Date of Award

Spring 2022

Document Type


Terms of Use

© 2022 Omar Saleh. This work is freely available courtesy of the author. It may be used under the terms of the Creative Commons Attribution 4.0 International (CC BY 4.0) license. For all other uses, please contact the copyright holder.

Creative Commons License

Creative Commons Attribution 4.0 International License
This work is licensed under a Creative Commons Attribution 4.0 International License.

Degree Name

Bachelor of Arts


Chemistry & Biochemistry Department

First Advisor

Christopher R. Graves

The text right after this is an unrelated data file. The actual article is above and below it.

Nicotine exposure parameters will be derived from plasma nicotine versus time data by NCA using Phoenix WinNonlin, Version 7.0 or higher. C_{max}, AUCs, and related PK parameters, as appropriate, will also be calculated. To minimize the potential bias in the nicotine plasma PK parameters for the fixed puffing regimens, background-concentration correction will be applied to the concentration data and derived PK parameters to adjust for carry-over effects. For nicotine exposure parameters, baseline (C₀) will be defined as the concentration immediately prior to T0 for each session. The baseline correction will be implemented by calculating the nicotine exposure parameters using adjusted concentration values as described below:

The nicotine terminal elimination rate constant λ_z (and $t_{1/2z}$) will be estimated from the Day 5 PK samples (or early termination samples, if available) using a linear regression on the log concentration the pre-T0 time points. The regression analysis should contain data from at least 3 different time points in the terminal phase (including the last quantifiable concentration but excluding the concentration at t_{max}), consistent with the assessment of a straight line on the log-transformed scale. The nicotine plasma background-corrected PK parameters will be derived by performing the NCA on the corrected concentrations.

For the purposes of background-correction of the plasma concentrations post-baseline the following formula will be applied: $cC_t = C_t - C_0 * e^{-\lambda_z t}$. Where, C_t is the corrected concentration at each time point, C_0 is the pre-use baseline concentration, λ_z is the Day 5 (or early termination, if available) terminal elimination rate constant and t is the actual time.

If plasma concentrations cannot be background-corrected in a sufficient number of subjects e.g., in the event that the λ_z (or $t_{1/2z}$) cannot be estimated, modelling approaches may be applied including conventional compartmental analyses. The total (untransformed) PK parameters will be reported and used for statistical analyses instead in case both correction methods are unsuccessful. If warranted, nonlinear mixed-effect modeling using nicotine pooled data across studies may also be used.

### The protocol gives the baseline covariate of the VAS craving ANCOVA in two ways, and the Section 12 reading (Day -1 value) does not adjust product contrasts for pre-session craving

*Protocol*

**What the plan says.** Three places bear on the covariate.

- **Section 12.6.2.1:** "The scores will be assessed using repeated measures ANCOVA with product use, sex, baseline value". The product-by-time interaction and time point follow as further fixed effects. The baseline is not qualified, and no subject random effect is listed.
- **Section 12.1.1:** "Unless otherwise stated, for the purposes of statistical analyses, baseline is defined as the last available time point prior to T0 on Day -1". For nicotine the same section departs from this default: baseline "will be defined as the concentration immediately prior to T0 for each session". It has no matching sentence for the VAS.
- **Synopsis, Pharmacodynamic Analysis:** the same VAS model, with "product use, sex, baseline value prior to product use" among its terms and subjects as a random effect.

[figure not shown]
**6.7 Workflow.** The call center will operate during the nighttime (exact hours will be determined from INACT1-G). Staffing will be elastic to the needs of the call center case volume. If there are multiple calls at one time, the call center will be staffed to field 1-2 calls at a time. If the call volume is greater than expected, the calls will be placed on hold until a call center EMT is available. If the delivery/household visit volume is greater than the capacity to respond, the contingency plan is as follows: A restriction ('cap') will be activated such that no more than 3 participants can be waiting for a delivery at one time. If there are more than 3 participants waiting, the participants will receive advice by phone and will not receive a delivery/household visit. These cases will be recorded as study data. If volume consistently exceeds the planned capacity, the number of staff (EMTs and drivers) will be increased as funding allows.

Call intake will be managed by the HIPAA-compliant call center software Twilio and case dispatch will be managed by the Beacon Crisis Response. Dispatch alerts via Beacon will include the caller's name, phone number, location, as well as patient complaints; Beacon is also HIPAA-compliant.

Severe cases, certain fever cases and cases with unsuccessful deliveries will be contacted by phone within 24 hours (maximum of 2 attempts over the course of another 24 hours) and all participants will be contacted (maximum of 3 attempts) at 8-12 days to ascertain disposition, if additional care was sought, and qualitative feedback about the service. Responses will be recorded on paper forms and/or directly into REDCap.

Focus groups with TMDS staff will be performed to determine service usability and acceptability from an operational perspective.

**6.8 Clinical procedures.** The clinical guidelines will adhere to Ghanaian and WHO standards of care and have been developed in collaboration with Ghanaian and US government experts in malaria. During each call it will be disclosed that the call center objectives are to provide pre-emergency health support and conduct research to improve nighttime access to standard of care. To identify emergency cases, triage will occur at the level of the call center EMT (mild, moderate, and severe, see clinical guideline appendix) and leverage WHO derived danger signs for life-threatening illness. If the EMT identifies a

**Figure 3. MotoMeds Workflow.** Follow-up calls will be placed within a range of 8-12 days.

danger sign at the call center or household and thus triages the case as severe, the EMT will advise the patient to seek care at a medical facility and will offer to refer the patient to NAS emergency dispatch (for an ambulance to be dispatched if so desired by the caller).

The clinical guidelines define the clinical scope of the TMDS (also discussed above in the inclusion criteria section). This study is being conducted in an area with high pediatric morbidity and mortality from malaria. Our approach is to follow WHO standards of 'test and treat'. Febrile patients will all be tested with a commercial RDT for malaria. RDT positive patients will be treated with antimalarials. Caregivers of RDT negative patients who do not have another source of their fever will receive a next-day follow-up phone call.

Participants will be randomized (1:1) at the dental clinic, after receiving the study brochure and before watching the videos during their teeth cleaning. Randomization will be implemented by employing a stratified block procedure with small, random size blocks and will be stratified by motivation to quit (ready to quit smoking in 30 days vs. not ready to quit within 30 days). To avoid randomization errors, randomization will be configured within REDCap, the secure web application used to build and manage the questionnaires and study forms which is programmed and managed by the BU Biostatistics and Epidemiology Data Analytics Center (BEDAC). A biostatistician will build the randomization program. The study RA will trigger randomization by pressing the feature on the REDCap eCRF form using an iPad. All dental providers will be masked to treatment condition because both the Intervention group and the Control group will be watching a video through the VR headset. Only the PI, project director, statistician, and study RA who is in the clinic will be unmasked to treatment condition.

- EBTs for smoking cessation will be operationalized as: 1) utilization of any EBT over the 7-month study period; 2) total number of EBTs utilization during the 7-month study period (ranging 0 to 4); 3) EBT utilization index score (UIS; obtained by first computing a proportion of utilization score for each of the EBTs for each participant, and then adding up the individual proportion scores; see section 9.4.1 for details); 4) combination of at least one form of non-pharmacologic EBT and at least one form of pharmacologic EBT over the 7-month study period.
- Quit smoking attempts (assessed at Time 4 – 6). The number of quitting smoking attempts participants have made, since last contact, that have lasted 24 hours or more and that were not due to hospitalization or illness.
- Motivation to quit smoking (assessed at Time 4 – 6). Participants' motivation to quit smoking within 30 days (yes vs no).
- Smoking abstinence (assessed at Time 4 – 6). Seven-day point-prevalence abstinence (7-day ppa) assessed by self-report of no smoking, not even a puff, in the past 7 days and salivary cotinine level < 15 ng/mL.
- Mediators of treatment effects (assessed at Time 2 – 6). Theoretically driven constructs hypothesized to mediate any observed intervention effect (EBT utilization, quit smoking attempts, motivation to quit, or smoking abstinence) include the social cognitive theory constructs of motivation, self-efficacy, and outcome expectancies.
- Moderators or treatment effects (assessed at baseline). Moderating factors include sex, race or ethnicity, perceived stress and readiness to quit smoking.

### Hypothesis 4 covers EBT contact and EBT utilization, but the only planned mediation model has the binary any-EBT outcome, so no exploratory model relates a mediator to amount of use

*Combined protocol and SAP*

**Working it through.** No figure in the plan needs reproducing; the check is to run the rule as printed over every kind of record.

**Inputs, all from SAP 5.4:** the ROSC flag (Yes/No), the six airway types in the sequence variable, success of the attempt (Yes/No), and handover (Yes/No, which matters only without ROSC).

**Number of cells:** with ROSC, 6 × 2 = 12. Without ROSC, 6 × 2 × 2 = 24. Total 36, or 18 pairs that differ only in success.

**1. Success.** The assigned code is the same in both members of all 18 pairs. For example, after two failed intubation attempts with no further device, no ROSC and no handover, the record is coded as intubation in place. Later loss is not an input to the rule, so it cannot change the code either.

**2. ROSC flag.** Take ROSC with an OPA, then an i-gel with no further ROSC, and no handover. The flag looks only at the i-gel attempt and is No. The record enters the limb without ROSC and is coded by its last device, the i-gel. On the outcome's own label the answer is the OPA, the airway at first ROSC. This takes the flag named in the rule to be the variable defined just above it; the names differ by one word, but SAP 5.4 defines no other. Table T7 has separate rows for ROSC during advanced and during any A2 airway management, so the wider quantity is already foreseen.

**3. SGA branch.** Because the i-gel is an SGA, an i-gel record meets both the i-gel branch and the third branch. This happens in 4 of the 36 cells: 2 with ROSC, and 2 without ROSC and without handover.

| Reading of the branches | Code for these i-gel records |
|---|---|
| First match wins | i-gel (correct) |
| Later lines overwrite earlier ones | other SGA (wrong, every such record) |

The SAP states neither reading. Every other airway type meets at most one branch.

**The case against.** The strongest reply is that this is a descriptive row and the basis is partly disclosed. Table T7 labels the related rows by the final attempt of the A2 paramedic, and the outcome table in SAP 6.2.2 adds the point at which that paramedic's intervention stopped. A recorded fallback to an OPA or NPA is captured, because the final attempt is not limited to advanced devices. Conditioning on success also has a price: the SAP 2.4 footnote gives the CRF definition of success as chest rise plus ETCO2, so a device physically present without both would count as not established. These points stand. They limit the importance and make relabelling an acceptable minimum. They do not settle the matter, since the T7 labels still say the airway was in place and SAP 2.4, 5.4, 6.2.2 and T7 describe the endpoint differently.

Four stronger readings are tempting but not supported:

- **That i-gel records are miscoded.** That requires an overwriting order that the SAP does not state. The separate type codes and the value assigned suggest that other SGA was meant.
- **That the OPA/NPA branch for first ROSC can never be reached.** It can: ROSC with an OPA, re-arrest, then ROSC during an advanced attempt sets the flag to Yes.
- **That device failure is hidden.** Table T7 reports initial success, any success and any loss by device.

Aluminum is an abundant, sustainable, and non-toxic metal, which would be a great candidate to be used in redox and catalytic chemistry in lieu of the currently used heavy metals. However, aluminum can only exist over one stable oxidation state, which is a major obstacle in this pursuit. To tackle this issue, the Graves Lab has been focusing on incorporating redox active ligands into aluminum complexes. Nitroxide (NO⁻) is an exceptionally important functional group, as it can reversibly exist over three stable oxidation states. In this work, I synthesized and characterized neutral aluminum complexes, [(^(OMe)pyNO)AlMe₂]₂ (1b) and [(^(OMe)pyNO)AlMe₂]AlMe₃ (2b), with a redox-active pyridyl-based nitroxide ligand (^(OMe)pyNO⁻). These complexes were characterized using XRD crystallography, DFT, and ¹H and ¹³C NMR. We also investigated the redox activity of those complexes using cyclic voltammetry. In addition to that, this project focuses on the reactivity of the dimeric aluminum complexes 1a and 1b with different group 13 metal trihalide Lewis acids (AlCl₃, GaCl₃, InCl₃, GaBr₃, AlI₃). Those reactions resulted in the formation of novel cationic dinuclear aluminum complexes (3a, 3b, 4a, and 5a), which exhibited an intriguing ligand rearrangement. Herein, we report the synthesis and characterization of those novel complexes, as well as an investigation of their redox activity. We also discuss preliminary detail into the mechanism of the reaction that yields those cationic complexes.

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